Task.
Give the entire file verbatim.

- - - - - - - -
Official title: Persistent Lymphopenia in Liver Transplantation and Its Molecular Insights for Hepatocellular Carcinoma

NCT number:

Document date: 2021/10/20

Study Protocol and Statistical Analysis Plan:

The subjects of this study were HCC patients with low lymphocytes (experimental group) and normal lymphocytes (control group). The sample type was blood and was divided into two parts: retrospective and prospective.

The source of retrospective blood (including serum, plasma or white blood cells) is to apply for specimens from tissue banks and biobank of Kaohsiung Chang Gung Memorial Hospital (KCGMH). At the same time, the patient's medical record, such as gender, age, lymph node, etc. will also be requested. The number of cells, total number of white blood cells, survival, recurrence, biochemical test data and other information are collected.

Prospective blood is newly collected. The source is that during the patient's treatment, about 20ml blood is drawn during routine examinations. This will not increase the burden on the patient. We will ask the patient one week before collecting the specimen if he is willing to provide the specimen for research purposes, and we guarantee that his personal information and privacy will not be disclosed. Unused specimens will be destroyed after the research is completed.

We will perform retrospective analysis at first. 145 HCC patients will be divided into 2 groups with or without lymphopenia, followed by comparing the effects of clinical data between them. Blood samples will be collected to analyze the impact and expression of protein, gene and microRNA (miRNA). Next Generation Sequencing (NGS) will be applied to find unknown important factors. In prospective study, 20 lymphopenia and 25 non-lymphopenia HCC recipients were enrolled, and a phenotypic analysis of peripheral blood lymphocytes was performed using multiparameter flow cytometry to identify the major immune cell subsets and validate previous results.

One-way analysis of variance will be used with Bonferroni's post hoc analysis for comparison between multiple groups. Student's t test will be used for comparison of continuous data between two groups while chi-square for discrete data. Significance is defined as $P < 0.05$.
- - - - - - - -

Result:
Official title: Persistent Lymphopenia in Liver Transplantation and Its Molecular Insights for Hepatocellular Carcinoma

NCT number:

Document date: 2021/10/20

Study Protocol and Statistical Analysis Plan:

The subjects of this study were HCC patients with low lymphocytes (experimental group) and normal lymphocytes (control group). The sample type was blood and was divided into two parts: retrospective and prospective.

The source of retrospective blood (including serum, plasma or white blood cells) is to apply for specimens from tissue banks and biobank of Kaohsiung Chang Gung Memorial Hospital (KCGMH). At the same time, the patient's medical record, such as gender, age, lymph node, etc. will also be requested. The number of cells, total number of white blood cells, survival, recurrence, biochemical test data and other information are collected.

Prospective blood is newly collected. The source is that during the patient's treatment, about 20ml blood is drawn during routine examinations. This will not increase the burden on the patient. We will ask the patient one week before collecting the specimen if he is willing to provide the specimen for research purposes, and we guarantee that his personal information and privacy will not be disclosed. Unused specimens will be destroyed after the research is completed.

We will perform retrospective analysis at first. 145 HCC patients will be divided into 2 groups with or without lymphopenia, followed by comparing the effects of clinical data between them. Blood samples will be collected to analyze the impact and expression of protein, gene and microRNA (miRNA). Next Generation Sequencing (NGS) will be applied to find unknown important factors. In prospective study, 20 lymphopenia and 25 non-lymphopenia HCC recipients were enrolled, and a phenotypic analysis of peripheral blood lymphocytes was performed using multiparameter flow cytometry to identify the major immune cell subsets and validate previous results.

One-way analysis of variance will be used with Bonferroni's post hoc analysis for comparison between multiple groups. Student's t test will be used for comparison of continuous data between two groups while chi-square for discrete data. Significance is defined as $P < 0.05$.